Date PostedFebruary 26, 2016

CCTV and Hospitality – Catch Crooks and Balance the Books

The technological world is constantly evolving, changing, and getting better at what it does. It’s safe to say that the times we live in now will be looked back on as a Golden Age of technology in years to come. This is no less true with CCTV technology, which has seen some impressive leaps in quality and reliability in recent years. CCTV has applications in all avenues of society, but in the hospitality industry it takes on particular importance. Hotels, Casinos and many other types of businesses have to take advantage of this technology and what it offers them.


Closed Circuit Television has been widespread for decades now, but for much of that time it was grainy, had an extremely low framerate and was an unreliable means of identification. The stereotype of the blurry security camera image remains today, yet it is has never been less accurate.

Security cameras have the potential to capture high definition video that is practically true to life. This is largely thanks to the enormous improvements in storage capacities. Since high definition footage will inevitably result in exponentially larger file sizes, having enough storage capacity to capture HD video all day every day used to be a logistic impossibility. That’s no longer the case: in just a few years storage capacity has gone through the roof, to the point where data can be stored for just cents per gigabyte.

This has massive implications for security: if a perpetrator can be more easily identified then they can obviously be more easily apprehended as well.


Apart from catching out thieves, vandals or other creeps, security cameras are one of the best deterrents against crime occurring in the first place. Just the sight of a sign proclaiming the existence of cameras in the area has been shown to sharply reduce crime, at least in the immediate area.

However with the proliferation of security cameras these days, many criminals simply expect to be captured on film and take appropriate measures to conceal their identity. Hence the deterrent factor of cameras is subject to debate. On the other hand, taking steps to conceal their identity can only make suspicious individuals stand out even farther and make them therefore more easy to identify before they act.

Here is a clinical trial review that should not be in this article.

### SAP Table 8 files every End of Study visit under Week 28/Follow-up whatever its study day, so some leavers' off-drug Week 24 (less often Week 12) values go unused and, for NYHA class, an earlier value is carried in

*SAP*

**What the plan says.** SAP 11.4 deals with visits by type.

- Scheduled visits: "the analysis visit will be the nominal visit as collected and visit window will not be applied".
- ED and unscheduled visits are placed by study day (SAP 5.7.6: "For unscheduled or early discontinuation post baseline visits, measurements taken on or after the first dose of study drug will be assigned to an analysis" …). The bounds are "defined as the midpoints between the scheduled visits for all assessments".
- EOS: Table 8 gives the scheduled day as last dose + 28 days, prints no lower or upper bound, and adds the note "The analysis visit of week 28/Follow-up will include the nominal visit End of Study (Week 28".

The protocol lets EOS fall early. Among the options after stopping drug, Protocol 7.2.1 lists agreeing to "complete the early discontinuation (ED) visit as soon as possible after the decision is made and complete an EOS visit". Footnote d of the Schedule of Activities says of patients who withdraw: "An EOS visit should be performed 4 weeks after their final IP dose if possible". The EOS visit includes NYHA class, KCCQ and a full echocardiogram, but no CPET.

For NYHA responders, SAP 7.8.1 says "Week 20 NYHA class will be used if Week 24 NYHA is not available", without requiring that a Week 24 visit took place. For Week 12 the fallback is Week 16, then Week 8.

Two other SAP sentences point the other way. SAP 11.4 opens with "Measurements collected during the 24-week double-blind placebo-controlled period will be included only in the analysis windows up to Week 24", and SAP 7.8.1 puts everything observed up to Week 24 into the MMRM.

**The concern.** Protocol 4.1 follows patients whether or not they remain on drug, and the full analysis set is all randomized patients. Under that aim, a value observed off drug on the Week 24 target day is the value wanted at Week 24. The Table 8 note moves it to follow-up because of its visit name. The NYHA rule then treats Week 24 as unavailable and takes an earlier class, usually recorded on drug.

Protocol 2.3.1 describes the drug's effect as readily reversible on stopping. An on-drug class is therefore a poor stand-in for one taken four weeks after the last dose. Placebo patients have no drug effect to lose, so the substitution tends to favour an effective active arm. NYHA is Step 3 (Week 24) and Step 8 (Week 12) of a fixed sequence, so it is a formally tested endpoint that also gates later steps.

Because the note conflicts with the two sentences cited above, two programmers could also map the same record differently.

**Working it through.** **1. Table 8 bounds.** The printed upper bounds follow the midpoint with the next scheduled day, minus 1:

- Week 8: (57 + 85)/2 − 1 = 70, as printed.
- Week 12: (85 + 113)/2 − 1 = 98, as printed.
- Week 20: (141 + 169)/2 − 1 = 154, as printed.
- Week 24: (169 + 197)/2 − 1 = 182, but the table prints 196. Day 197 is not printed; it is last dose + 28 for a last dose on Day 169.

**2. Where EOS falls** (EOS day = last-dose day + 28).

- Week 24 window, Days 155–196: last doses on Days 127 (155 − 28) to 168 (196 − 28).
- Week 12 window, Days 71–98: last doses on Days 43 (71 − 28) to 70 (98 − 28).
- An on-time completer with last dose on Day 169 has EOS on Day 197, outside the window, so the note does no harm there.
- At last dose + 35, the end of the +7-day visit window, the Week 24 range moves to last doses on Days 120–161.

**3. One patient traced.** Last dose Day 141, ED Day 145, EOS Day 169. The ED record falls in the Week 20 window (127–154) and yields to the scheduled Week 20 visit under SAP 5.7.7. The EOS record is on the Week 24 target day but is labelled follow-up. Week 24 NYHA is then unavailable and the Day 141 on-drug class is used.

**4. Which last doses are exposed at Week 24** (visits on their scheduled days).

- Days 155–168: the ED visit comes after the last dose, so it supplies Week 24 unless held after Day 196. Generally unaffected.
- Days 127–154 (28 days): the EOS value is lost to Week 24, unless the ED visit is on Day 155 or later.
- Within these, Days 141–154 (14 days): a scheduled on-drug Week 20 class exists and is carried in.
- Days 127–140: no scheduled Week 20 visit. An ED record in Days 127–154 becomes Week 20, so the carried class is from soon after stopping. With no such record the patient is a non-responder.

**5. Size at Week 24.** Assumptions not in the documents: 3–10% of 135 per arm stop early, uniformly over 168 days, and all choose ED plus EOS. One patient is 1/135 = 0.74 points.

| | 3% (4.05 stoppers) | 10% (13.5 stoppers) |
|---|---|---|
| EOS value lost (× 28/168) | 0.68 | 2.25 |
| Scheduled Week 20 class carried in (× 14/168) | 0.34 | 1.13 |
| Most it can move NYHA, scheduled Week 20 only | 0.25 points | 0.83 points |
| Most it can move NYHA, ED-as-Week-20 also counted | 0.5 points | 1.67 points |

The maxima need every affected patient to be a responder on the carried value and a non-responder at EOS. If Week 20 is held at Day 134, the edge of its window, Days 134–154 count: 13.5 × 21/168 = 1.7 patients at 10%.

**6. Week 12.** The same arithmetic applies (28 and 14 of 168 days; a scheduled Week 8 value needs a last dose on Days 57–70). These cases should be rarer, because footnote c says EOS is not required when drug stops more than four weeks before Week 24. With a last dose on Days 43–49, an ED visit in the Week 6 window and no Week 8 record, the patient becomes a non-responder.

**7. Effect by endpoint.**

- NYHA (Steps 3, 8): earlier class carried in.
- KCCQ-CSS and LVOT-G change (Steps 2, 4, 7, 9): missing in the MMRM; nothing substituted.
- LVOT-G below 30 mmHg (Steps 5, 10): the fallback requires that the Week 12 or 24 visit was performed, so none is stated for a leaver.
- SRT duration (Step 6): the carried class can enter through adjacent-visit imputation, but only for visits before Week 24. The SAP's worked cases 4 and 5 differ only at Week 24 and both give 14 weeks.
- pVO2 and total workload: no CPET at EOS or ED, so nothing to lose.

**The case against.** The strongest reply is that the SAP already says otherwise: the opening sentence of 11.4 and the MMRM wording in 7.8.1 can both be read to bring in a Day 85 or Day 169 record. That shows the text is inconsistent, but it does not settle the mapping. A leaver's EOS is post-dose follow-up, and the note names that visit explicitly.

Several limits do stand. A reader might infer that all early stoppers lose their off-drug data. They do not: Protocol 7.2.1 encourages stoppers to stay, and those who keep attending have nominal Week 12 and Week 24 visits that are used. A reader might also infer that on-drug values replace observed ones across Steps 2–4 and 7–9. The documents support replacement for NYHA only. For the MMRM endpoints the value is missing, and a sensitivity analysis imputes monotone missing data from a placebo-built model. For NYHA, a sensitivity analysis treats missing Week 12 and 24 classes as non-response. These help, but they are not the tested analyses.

Camera systems don’t have to be all about security either, though that’s their primary service. If used appropriately and ethically they can also be used to promote efficiency as well. Hiding cameras hoping to “catch out” employees is a dangerous strategy that will more than likely promote more distrust and antagonisation than it will help to promote productivity. However cameras in plain view, located in areas known to be trouble spots can be a good way to remind employees of their obligations without being underhanded or in their face about it.


Privacy is a very important consideration, especially in the increasingly interconnected and open modern world. Ensuring the privacy of guests and staff is absolutely crucial to maintaining a bond of trust and fostering goodwill between you and your workforce and client base. Losing this bond could result in more than just a loss of reputation. Strikes, reduced efficiency and less foot traffic through your establishment could all be close behind.

With this in mind, carefully consider the locations of your surveillance systems and the density of cameras. Keep them away from areas where people would otherwise expect privacy and opt for a more discrete system that invokes less intimidation. Prominent signage can also give the impression that the system is there more a deterrent of foul play than as any sort of surveillance. And of course, that is very likely true as well.

Cords and Wires

Technology hasn’t just made it easier to store larger amounts of high definition video, it’s also made it simpler to install an efficient system. For example, wifi and other wireless technologies reduce the need for extensive wiring. This means you won’t have to worry about hiding these ugly cords out of sight and if something does go wrong with the system you can eliminate the possibility of it being a wiring issue almost immediately.


These same wireless technologies make it easier to check in with a surveillance system than ever before. While attending an event on the other side of the country, you can assure yourself that everything is still running smoothly at your premises by streaming security footage over the internet to your laptop or even smartphone.

CCTV technology is an important part of the hospitality industry and will remain so going forward. Advances in technology are making it an ever more accessible tool from multi-national corporations down to mum-and-pop corner stores. If your venue is in SE Queensland, our company CCTV Cameras Brisbane can help you from keeping criminals away from your valuable business operations is always a good investment, and the march of progress is making that investment ever easier to make.

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Peter Cutforth is a Director at Urban E-Learning, a global elearning, OH&S training, and web strategy firm based in Little Edward St. Spring Hill, Brisbane, Australia. Urban E-Learning provides compliance related online , Distance and Face-to-Face training products in the construction, hospitality and heavy vehicle transport sectors, to name a few. Examples include the White Card Construction induction course and the RSA - Responsible Service of Alcohol course. Peter's interests extend to training, safety and compliance, online marketing, and Mobile Apps.

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